These guys know what they were doing. By the time I slip into my harness and tighten my shoes, Gato has lead climbed a route rated 5.10c for difficulty and fed a rope down through a set of anchor chains some 30 metres overhead.

“Your turn,” says Ade, checking the rope I have tied to my harness.

“On belay,” I call.

“Belay on!” replies Ade as he takes up the slack.

“Climbing,” I announce.  And trusting the knot, I jam my chalked fingers into a crack in the rock face and begin the ascent.

Halfway up the wall, with adrenaline pumping, the epiphany returns, revised.  I realize there are often more joys on the journey than at the destination.

I am climbing a dream in Peru at 40 – and the view just keeps getting better.

Climb on.

By the way:

Towering 6,807 meters (22,334 feet) above sea level, Huascaran Mountain stands behind a rebuilt city called New Yungay. On May 31, 1970, an earthquake measuring 7.8 loosed a third of the distant peak (left). The subsequent landslide utterly destroyed Yunguay, leaving only a church steeple standing as a monument to the disaster. In all, 66,794 people were killed.
  • On May 31, 1970, an earthquake mearuing 7.8 rocked central Peru killing 66,794 people.  Although Huaraz was levelled, many of its citizens survived.  At nearby Unguay, the quake triggered an avalanche and landslide from the Huascaran Mountain that buried the town.  Thirty-two years later, the original Unguay is buy a memorial, while many areas of Huaraz still look cobbled together from bits and pieces of broken past.  The downtown core, however, shows signs of prosperity: Corners are peppered with all manner of shops, street vendors and moneychangers.  Fine international restaurants have sprung up, such as Café Andino with its rich library of trekking books and free over-the-counter advice, and Pizza BB, whose name belies its oven-baked bread and pastas made by its Parisian owner.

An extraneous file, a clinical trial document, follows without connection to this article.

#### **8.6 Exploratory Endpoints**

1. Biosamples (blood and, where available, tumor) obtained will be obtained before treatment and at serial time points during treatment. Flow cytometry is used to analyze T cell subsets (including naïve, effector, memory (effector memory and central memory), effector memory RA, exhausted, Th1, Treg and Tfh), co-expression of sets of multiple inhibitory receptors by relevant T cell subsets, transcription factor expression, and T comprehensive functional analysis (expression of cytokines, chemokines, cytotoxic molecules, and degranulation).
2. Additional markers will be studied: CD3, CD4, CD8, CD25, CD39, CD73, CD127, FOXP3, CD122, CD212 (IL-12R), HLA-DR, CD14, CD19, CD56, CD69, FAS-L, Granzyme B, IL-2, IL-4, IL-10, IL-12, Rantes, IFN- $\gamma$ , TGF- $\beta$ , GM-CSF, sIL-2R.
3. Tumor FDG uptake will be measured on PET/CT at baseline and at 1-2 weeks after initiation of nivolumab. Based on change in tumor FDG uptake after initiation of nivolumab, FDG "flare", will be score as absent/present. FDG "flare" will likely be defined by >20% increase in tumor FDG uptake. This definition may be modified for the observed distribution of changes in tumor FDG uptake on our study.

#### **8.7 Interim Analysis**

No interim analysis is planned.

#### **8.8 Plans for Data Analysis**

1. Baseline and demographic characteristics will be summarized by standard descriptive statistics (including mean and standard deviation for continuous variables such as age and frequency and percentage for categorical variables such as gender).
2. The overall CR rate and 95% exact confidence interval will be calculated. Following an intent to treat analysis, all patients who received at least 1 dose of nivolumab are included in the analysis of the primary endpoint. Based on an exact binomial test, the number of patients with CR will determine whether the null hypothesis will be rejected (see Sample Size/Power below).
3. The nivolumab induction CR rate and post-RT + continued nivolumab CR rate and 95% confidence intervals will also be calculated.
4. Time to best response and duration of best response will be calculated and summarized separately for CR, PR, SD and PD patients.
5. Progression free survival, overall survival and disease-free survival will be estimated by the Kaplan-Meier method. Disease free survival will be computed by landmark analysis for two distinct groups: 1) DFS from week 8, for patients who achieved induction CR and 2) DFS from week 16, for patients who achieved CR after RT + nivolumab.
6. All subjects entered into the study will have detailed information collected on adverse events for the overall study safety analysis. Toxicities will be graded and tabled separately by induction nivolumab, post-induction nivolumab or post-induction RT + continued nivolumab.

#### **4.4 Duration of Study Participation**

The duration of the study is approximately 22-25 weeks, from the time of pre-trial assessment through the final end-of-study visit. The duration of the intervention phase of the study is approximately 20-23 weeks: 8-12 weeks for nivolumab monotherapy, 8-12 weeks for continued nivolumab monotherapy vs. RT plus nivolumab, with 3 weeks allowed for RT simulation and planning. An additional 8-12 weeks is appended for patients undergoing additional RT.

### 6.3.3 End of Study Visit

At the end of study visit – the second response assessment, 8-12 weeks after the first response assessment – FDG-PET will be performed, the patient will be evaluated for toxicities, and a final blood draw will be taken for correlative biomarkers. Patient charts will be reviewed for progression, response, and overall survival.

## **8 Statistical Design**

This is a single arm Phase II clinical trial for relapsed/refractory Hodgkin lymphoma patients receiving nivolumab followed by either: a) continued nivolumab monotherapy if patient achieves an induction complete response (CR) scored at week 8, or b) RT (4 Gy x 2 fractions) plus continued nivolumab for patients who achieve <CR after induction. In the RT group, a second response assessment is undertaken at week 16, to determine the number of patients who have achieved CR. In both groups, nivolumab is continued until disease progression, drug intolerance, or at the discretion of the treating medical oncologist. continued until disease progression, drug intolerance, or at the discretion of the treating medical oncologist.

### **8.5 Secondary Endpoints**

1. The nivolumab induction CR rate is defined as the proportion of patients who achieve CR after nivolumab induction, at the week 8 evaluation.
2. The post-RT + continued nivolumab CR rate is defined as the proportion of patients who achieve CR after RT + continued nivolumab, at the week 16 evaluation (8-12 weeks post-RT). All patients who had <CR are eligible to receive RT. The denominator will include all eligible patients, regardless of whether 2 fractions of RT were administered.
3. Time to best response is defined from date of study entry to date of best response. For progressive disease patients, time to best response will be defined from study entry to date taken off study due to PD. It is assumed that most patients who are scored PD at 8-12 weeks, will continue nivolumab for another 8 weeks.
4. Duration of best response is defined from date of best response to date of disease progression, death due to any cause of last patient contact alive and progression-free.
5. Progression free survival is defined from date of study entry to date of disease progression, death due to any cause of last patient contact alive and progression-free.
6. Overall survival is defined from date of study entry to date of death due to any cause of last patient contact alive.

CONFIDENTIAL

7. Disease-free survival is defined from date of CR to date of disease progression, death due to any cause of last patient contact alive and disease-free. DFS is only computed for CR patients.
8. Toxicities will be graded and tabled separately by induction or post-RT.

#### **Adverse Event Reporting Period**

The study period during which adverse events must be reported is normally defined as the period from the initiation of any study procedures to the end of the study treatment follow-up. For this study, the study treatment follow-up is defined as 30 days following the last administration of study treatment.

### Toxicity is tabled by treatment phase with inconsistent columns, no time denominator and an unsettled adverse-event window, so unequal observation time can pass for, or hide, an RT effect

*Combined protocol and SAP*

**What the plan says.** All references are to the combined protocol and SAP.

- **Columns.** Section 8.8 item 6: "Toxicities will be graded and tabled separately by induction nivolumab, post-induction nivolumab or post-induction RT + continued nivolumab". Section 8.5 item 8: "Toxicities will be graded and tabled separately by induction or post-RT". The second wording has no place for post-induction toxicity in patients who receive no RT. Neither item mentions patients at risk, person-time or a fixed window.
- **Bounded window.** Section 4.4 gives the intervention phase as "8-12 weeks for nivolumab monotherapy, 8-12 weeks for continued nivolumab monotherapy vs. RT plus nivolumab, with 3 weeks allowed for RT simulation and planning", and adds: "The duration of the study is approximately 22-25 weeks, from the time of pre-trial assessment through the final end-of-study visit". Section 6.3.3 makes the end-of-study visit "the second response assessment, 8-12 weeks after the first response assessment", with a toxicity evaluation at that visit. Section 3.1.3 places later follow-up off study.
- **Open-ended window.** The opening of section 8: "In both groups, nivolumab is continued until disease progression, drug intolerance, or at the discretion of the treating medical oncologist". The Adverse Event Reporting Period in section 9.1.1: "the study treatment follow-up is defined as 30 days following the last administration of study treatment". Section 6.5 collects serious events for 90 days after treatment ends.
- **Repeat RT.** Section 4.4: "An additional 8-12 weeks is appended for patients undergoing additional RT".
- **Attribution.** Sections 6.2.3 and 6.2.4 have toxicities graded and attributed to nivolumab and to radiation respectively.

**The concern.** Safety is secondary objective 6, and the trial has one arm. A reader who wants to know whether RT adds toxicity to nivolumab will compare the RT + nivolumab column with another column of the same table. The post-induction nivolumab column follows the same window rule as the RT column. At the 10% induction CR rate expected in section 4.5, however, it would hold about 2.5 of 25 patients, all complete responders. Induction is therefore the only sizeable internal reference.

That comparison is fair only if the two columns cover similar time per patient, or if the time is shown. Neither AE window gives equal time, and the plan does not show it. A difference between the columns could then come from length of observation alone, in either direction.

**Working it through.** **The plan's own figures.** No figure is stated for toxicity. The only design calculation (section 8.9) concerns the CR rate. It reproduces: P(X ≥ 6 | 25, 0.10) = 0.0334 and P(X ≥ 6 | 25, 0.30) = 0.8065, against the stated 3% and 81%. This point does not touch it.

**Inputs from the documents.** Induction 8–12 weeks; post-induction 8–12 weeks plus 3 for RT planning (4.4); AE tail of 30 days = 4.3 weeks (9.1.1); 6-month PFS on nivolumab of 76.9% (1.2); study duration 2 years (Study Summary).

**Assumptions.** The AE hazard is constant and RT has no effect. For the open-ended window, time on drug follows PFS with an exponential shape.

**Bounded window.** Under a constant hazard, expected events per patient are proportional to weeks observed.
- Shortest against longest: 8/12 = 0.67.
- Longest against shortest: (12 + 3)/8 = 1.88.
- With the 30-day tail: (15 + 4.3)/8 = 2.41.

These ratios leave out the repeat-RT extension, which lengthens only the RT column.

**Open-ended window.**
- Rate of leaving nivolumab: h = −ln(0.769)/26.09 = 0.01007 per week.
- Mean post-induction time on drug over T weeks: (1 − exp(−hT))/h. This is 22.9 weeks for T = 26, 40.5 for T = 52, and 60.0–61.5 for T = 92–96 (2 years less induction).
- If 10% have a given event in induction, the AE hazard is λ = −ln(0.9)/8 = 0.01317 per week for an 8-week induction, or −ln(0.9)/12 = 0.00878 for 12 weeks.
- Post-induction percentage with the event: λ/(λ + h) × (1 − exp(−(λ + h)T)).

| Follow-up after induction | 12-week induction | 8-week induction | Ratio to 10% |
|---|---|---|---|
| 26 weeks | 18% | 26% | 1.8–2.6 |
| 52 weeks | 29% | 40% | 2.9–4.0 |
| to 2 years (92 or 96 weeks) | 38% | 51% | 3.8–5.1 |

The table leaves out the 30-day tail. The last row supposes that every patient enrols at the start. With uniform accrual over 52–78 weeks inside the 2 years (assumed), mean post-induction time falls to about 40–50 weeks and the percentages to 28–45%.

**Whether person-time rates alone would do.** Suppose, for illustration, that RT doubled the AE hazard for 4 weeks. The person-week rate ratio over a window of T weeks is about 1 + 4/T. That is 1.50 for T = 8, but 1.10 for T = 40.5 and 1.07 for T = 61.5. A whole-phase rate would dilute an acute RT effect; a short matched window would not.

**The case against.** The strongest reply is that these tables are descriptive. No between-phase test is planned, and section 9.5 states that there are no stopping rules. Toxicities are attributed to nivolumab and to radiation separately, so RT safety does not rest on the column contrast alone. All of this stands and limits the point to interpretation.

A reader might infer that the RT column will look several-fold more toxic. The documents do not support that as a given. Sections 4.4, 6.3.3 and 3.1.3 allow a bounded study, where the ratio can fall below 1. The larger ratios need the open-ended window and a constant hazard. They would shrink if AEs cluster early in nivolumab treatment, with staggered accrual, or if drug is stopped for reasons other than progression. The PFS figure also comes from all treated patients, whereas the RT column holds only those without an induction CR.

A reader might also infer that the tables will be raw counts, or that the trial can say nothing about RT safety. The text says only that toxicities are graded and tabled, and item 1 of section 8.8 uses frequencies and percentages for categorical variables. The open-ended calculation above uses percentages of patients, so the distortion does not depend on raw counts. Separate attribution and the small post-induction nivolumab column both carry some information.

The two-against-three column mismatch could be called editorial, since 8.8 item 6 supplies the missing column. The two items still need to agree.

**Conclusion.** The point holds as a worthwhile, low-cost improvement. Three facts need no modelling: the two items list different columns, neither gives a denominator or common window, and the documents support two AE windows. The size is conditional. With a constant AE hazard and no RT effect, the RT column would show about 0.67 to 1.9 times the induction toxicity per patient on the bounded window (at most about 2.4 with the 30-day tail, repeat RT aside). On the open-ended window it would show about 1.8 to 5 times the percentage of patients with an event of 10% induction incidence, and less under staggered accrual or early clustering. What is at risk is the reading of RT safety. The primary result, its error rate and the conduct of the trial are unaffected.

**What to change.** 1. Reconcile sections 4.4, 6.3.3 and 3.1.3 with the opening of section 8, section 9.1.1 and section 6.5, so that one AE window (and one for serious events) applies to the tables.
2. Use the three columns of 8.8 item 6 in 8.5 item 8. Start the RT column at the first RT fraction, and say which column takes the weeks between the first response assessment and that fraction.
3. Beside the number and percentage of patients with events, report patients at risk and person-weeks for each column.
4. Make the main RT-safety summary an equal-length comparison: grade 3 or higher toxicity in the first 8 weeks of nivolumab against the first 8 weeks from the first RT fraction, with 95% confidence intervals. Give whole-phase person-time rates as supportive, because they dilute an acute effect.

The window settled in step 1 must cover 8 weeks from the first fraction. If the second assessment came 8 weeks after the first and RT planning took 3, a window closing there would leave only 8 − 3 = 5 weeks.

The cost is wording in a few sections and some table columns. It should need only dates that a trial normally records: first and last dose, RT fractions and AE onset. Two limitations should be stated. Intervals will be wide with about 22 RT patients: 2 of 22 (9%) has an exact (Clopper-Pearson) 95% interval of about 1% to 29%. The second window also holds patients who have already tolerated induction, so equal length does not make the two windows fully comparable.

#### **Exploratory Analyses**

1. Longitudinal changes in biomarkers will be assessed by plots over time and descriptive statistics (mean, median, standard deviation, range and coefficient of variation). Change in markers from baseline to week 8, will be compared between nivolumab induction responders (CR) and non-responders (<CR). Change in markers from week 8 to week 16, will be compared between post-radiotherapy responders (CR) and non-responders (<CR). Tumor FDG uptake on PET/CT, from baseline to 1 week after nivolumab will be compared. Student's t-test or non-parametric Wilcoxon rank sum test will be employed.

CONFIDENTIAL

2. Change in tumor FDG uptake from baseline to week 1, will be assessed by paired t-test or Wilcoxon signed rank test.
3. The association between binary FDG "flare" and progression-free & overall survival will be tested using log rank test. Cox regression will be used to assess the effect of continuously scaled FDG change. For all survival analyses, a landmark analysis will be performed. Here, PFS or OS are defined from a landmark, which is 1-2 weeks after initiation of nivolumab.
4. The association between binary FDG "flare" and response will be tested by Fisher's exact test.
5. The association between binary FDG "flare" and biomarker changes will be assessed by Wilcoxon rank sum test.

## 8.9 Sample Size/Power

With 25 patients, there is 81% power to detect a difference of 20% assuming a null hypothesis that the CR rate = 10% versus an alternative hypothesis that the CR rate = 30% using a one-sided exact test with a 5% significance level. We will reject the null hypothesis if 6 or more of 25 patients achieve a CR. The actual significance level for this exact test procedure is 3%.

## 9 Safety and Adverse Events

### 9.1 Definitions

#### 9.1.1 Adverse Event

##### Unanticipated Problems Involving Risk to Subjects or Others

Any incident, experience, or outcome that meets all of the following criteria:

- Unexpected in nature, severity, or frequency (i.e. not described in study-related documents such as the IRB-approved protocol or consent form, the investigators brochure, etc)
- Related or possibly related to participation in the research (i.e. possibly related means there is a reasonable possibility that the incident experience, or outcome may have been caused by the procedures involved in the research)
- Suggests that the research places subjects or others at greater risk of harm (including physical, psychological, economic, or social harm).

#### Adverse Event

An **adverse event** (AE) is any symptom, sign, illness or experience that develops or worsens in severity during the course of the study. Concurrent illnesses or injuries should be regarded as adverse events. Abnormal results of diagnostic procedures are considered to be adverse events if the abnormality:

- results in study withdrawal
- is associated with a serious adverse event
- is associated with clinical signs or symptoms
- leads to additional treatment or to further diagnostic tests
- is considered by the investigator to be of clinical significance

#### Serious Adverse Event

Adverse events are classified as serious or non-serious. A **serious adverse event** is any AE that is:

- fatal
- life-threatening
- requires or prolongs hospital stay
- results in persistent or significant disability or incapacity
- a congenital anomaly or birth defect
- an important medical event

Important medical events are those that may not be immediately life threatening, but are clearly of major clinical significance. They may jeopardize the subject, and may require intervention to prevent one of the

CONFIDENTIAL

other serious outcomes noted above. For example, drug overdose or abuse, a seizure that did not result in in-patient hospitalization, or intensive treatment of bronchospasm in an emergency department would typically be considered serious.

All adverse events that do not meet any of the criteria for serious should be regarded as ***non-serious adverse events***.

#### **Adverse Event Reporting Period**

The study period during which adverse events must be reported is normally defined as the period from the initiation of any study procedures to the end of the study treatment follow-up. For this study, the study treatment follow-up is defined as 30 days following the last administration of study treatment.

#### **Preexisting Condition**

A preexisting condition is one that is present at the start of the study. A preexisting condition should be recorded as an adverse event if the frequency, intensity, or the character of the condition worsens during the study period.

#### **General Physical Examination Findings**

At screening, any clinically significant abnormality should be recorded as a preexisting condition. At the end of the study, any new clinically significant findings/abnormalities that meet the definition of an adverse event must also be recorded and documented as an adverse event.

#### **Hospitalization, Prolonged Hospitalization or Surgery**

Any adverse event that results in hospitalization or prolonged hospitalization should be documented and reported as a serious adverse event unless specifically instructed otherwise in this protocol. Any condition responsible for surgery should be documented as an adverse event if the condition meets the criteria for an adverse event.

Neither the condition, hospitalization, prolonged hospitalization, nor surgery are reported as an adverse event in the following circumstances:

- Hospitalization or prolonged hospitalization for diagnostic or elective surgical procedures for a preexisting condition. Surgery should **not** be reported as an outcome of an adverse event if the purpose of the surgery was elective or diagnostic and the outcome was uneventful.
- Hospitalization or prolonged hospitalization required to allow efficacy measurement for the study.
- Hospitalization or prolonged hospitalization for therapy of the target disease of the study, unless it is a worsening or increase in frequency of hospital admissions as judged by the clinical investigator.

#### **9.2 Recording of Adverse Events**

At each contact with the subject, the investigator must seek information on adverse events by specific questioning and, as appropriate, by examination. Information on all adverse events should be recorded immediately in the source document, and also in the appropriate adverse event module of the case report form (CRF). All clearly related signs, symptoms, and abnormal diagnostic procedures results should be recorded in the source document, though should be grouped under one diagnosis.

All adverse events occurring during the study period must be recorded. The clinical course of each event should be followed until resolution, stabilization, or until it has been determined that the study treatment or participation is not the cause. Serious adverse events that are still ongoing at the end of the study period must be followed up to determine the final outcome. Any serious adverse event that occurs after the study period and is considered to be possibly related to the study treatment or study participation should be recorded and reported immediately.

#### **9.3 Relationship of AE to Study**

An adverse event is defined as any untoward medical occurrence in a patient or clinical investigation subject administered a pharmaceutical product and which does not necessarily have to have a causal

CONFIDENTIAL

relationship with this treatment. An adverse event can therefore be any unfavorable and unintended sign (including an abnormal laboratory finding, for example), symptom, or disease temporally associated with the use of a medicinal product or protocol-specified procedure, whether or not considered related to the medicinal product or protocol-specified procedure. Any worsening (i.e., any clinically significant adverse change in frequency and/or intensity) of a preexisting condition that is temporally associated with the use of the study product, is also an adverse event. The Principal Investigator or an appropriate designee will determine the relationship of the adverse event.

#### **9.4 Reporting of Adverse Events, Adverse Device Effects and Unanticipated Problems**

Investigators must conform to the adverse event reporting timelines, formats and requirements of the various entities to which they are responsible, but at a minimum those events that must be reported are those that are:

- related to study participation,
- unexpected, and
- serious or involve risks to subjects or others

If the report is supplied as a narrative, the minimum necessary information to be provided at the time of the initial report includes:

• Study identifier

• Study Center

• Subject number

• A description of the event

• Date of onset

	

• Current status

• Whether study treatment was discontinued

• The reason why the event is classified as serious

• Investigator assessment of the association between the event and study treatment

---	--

• High-altitude pulmonary edema (HAPE) and high-altitude cerebral edema (HACE), which are subsets of Acute Mountain Sickness, can affect anyone travelling to high elevations.  There is no evidence to suggest that one’s susceptibility is based on age, gender, physical fitness or previous altitude experience.  While these illnesses are typically not experienced below 2,500 metres, goal-driven climbers who push for higher elevations frequently encounter the potentially life-threatening complications of climbing too high, too fast.  The condition causes fluid retention in the lungs or brain characterized by extreme listlessness, inability to walk or sleep, coughing up blood or sputum and confusion to the point where one can think he or she is fine.  The cure is as simple as descending.  However, left untreated, the results can be fatal.